On this day in 1966 a member of a popular beat combo gave an interview to a London newspaper. In it he talked about gorilla suits and car phones. He also said “We’re more popular than Jesus.” You may think that the shit hit the fan immediately, but you’d be wrong. It appears that no one in London really gave a flying act of fornication about this comment, but four months later the remark turned up in the US and a whole heap of opprobrium ensued.
Which beardy man is your favourite?
In context Lennon – for it was he – had been talking about the fact that Christianity seemed to be on the decline, that it was disappearing. Being more popular than Jesus wasn’t a boast, it was a (probably quite factual) comment on the waning of religion and the rise of celebrity culture, especially that surrounding the Beatles, which was, by any yardstick you care to measure it with, pretty batshit mental.
In parts of the US, well let’s be more specific, in the bible belt, this out of context remark was seen as blasphemy. Some DJs put a ban on playing any Beatles records ever again. This was of course their right, but then arranging places where ex-fans could bring any Beatles records and memorabilia for burning was a tad beyond the pale. Lennon realised that things had got a bit out of hand when he heard about the scheduled Alabama Bonfire of the Vanities and apologised, not for what he said, but for how he had said it.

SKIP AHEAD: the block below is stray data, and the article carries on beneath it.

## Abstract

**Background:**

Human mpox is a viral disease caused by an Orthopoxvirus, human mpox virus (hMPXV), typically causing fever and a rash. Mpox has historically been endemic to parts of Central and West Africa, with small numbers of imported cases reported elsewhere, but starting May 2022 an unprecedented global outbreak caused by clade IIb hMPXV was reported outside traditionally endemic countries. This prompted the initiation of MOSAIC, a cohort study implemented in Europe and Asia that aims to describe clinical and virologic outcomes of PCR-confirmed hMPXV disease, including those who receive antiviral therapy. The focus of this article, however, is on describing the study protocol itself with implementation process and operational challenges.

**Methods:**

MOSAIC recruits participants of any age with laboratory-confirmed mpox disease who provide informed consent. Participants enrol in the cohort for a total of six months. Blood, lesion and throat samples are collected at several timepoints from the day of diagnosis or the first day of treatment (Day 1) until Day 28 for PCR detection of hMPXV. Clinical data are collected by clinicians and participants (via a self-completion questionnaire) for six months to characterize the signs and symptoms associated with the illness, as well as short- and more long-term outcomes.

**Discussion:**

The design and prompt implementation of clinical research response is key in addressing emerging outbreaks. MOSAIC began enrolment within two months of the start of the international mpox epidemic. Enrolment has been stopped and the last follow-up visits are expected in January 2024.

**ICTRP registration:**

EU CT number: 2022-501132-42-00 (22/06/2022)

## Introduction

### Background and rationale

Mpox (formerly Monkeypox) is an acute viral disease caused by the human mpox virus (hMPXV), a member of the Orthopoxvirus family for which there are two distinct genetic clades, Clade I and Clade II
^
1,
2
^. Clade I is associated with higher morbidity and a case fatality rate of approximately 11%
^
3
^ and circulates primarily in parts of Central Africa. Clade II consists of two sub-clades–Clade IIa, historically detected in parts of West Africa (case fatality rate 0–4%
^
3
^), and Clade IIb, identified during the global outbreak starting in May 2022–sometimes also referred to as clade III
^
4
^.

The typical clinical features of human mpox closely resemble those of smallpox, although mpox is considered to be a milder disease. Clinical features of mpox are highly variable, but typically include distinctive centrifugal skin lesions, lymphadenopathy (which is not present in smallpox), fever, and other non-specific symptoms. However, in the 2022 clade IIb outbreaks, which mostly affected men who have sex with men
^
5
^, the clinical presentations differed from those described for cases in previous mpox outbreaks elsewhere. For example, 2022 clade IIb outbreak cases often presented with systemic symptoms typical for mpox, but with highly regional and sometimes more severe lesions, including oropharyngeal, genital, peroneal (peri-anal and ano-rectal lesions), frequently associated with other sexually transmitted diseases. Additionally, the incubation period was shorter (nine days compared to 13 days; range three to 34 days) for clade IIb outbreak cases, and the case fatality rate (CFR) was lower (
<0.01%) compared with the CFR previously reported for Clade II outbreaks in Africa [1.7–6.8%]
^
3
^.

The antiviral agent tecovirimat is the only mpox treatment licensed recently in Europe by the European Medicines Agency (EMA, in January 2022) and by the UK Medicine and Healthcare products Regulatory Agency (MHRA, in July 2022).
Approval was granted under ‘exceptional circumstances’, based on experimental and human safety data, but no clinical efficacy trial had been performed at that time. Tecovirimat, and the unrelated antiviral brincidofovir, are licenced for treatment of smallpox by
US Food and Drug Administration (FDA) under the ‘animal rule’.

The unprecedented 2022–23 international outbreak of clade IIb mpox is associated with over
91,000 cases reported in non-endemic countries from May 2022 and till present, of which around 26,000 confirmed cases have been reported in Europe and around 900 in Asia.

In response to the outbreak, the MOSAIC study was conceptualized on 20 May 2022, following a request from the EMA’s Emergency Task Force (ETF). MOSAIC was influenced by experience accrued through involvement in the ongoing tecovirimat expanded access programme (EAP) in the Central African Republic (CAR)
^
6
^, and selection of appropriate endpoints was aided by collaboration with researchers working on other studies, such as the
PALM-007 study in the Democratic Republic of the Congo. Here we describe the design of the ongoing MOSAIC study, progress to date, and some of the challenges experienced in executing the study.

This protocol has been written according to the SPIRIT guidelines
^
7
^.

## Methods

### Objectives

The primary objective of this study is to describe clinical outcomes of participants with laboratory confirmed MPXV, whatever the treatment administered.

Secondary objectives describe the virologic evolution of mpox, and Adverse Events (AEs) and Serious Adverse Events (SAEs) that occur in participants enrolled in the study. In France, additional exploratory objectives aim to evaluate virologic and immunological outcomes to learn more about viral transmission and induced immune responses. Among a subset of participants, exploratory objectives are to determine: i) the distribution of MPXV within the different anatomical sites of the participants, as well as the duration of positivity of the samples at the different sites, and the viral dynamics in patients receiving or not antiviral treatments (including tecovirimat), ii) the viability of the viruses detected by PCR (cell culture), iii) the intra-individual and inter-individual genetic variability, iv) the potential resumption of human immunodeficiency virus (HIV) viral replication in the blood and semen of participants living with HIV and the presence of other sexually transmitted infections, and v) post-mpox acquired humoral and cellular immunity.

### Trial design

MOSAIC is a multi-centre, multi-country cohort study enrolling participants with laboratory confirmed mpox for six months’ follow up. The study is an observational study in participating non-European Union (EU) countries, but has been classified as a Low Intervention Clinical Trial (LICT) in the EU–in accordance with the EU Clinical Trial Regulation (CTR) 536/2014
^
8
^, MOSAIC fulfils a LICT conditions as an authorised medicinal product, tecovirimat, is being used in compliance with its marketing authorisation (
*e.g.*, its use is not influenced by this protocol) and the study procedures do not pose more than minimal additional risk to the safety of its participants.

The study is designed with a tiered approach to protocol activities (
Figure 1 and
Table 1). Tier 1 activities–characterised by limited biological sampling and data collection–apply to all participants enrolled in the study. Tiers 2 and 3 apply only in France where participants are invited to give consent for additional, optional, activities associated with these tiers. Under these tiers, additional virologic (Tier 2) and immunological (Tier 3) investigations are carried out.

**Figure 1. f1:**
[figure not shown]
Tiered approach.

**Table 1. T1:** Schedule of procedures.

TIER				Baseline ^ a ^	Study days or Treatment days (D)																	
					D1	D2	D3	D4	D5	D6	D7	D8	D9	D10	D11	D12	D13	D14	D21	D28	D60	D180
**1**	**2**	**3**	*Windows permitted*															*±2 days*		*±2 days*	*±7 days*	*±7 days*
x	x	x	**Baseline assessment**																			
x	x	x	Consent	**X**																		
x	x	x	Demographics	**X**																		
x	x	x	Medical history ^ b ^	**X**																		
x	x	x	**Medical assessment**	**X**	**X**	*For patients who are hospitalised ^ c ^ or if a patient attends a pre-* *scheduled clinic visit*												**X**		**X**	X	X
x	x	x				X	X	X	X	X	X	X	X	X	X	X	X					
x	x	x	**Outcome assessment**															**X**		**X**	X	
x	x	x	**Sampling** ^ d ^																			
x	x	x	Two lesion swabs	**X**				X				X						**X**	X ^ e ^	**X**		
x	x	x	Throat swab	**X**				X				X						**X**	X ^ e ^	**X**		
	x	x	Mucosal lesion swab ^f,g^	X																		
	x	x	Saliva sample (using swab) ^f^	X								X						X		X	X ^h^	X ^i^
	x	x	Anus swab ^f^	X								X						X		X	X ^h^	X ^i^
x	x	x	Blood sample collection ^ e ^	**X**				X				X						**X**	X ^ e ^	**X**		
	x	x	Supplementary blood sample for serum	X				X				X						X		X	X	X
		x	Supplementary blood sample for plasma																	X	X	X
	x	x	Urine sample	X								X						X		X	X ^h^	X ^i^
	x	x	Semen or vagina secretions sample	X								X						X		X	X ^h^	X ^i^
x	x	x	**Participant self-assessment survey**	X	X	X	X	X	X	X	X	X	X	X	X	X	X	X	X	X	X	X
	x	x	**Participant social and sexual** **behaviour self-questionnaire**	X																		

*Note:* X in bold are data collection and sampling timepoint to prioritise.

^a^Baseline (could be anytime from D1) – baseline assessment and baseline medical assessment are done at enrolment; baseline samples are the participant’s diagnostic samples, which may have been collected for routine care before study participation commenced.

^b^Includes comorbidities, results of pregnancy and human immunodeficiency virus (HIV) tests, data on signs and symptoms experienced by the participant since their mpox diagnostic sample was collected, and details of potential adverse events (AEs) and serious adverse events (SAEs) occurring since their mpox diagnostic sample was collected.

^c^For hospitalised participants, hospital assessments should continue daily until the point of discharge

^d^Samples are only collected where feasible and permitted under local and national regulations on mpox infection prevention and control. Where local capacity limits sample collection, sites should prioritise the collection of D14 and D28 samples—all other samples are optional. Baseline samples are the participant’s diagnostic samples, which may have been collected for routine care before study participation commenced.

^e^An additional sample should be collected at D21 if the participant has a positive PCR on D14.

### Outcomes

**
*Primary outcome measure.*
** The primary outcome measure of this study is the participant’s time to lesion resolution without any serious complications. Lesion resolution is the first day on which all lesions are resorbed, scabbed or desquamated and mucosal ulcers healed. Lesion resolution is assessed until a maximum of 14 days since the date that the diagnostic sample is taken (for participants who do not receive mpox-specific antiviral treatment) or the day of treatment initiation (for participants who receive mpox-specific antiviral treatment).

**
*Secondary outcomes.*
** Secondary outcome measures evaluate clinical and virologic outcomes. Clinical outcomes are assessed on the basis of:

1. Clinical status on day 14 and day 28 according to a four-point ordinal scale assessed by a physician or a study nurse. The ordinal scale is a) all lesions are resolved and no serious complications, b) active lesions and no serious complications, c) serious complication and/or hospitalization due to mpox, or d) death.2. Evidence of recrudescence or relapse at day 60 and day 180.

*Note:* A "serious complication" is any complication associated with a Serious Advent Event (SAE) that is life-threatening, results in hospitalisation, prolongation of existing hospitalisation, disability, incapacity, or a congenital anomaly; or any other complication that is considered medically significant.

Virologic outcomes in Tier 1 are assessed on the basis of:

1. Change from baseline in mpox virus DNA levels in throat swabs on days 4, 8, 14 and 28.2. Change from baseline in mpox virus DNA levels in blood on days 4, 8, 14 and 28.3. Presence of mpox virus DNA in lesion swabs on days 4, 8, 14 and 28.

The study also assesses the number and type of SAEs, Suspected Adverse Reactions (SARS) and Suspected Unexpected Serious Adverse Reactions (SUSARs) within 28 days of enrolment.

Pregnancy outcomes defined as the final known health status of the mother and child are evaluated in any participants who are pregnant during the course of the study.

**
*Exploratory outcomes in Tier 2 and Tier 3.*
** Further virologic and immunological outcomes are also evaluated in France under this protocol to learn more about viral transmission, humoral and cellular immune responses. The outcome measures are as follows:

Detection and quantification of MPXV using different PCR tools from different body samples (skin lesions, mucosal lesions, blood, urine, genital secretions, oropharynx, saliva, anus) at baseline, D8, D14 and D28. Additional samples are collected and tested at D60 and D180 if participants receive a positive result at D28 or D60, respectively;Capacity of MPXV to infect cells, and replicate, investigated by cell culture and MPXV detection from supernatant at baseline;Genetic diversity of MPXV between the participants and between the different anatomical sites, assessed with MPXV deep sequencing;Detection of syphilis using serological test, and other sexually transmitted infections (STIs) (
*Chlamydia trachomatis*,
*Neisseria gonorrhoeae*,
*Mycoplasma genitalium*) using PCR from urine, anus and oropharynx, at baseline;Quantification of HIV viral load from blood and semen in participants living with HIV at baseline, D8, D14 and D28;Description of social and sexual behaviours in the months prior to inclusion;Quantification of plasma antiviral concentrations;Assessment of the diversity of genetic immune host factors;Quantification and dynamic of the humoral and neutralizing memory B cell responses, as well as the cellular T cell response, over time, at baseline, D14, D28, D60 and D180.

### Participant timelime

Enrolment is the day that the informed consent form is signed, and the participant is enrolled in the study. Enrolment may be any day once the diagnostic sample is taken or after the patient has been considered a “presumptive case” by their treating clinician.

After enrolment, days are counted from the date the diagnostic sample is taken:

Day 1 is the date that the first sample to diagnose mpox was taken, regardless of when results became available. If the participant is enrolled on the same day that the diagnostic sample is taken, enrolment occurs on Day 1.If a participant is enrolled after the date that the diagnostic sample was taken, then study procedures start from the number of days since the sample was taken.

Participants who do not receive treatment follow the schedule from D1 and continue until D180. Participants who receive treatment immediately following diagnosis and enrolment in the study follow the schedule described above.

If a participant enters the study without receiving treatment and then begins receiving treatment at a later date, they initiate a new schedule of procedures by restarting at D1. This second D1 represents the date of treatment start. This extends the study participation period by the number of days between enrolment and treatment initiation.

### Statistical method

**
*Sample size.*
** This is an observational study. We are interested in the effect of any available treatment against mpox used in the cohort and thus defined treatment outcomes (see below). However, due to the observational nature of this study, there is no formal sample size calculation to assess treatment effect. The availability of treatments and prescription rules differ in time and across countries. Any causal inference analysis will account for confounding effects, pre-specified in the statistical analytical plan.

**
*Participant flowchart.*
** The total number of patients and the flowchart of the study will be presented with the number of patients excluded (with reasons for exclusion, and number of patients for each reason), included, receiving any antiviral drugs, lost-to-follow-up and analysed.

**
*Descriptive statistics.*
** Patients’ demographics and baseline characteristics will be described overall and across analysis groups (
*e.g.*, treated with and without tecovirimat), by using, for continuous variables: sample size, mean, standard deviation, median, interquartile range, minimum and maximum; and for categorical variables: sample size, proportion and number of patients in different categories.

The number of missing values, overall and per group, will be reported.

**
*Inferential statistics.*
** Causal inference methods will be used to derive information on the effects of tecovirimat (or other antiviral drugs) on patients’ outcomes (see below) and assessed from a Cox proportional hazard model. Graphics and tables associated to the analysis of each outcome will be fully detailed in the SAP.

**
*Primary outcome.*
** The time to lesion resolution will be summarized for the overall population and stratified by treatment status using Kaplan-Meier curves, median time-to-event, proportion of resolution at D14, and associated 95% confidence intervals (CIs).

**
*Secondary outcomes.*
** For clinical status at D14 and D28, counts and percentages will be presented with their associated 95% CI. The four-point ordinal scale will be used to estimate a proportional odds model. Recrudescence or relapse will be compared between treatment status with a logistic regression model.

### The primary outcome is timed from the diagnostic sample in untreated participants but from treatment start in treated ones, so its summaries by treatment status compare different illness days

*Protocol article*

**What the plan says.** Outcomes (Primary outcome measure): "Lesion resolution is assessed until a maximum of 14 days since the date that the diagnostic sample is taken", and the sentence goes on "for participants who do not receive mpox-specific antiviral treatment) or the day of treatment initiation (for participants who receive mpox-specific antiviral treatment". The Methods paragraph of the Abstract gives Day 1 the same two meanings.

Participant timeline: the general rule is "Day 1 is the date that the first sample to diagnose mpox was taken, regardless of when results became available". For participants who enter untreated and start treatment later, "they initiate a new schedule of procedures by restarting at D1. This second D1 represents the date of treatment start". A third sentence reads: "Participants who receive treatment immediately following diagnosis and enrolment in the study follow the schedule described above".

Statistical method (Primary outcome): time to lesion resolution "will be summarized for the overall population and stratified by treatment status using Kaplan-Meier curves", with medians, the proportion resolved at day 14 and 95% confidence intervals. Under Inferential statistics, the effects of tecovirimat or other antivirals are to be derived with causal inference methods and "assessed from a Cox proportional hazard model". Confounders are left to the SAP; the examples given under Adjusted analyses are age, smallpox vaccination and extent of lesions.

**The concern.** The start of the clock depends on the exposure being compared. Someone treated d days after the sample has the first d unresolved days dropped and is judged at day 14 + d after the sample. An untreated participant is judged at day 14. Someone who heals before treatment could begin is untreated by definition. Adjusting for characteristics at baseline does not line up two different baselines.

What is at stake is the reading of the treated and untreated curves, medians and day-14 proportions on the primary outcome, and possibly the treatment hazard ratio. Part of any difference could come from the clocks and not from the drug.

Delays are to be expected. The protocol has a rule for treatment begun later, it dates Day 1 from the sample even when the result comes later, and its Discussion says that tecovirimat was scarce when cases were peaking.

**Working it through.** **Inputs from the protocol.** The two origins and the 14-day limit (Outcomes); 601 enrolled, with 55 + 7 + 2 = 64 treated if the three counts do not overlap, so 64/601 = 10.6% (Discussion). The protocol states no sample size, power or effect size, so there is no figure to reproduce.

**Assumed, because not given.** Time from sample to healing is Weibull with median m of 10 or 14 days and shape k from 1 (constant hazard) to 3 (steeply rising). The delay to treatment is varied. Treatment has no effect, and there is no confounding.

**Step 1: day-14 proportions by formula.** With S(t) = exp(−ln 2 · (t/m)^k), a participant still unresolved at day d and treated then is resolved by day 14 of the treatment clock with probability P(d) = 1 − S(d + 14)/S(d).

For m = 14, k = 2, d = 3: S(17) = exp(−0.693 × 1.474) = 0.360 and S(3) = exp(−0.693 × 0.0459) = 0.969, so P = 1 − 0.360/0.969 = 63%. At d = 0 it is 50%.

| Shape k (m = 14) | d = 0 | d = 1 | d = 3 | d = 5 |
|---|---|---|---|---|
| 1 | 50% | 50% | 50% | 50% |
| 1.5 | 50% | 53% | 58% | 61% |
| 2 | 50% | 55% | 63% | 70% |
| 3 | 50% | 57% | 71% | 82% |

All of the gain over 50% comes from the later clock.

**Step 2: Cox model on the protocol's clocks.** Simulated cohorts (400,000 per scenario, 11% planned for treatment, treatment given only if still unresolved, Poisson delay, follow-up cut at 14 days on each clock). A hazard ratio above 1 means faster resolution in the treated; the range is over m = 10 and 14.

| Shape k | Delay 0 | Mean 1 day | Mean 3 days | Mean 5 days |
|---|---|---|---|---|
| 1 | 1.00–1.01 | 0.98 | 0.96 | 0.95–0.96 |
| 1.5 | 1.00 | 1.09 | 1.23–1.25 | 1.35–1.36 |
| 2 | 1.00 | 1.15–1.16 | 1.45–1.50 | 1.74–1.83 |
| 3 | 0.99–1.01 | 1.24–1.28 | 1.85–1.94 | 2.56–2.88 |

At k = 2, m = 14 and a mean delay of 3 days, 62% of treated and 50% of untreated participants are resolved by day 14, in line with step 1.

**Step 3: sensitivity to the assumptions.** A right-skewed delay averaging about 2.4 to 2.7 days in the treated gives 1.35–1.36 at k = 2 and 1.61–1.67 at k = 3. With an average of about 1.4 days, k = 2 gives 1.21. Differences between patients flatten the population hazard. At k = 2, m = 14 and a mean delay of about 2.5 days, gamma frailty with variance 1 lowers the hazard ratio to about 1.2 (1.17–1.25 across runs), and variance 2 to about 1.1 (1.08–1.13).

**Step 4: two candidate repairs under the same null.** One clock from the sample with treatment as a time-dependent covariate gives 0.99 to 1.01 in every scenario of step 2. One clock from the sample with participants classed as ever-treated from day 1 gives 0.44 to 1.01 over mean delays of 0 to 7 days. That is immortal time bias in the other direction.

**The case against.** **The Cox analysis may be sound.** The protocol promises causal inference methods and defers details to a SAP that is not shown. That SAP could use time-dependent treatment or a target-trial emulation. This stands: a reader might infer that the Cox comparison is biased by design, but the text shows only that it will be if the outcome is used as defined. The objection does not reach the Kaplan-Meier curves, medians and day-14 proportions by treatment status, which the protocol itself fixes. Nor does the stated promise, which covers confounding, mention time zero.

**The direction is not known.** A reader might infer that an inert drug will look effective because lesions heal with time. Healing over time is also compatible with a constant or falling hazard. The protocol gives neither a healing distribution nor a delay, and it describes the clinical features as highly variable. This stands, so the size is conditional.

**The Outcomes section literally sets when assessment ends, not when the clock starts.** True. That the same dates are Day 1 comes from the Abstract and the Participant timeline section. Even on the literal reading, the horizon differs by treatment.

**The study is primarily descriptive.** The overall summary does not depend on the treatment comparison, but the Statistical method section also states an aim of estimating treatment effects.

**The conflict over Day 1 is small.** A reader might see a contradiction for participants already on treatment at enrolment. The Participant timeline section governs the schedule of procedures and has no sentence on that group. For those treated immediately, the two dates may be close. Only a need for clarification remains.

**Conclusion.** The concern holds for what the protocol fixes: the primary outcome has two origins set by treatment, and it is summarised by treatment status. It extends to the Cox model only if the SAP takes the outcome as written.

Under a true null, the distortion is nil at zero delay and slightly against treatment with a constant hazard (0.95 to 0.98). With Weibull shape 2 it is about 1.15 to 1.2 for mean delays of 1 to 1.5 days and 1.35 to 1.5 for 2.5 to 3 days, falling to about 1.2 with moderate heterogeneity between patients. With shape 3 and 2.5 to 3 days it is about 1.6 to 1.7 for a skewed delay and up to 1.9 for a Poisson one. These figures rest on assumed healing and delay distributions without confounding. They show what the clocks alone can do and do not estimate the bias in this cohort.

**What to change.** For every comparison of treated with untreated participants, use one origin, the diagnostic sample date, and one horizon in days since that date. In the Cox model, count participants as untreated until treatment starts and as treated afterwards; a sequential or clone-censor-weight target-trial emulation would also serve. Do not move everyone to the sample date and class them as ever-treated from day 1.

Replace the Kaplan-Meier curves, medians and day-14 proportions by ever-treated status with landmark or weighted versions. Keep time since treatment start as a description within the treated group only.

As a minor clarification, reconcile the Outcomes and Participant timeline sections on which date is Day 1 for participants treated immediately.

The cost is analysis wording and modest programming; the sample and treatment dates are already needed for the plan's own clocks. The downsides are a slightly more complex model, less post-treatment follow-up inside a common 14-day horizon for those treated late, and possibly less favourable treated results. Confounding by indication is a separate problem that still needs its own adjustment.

Some bona fide idiots have stated that it was this remark that led to the end of Beatlemania in the US, completely overlooking the fact that after August 1966 the Beatles never toured again. Granted there were a few problems with the last US tour as officials got their knickers in a twist about religion being mocked, and there were a few empty seats, but the tour was a commercial success. The Beatles stopped playing live, not because fuckwits burned their records but because there was no point doing live shows when the audience screamed so hard that you couldn’t hear the band playing or singing.
It’s worth noting that one of the radio stations that organised a public burning of Beatles stuff, KLUE in Texas, experienced a spot of bother the day after their exhibition of utter lunacy. Their transmission tower was hit by lightning and all broadcasts screeched to a halt. It would appear that your man Jesus was a Beatles fan.
Today was the birthday of the original Jack the lad, Jack Sheppard . He was born in 1702 in Spitalfields in London to a poor family. We know they must have been poor because just about everyone in Spitalfields was. You’re probably wondering who this man you’ve never heard of was. Well, he was the model for Macheath in John Gay’s The Beggar’s Opera and he was Jack the lad.
Ladies Love Cool Jack
His early life was pretty ordinary, he found himself apprenticed to a carpenter and was happily learning his trade, but he fell into the wrong company, or maybe it was the right company, and soon his apprenticeship was behind him and he was thief and a burglar. That in itself is not that unusual or interesting. What brought Jack his fame was his ability to escape from imprisonment. He was first arrested on 5th February 1724. He was imprisoned on the top floor of St Giles Roundhouse and within hours he had escaped through the roof using his bedding as a rope to lower himself to the ground. He remained free until May when he was arrested again. This time it took him a little longer to free himself as he had manacles to saw through, but within five days he was lowering himself down the walls of New prison in Clerkenwell into the neighbouring Bridewell, where he scaled a 22ft wall and was free again.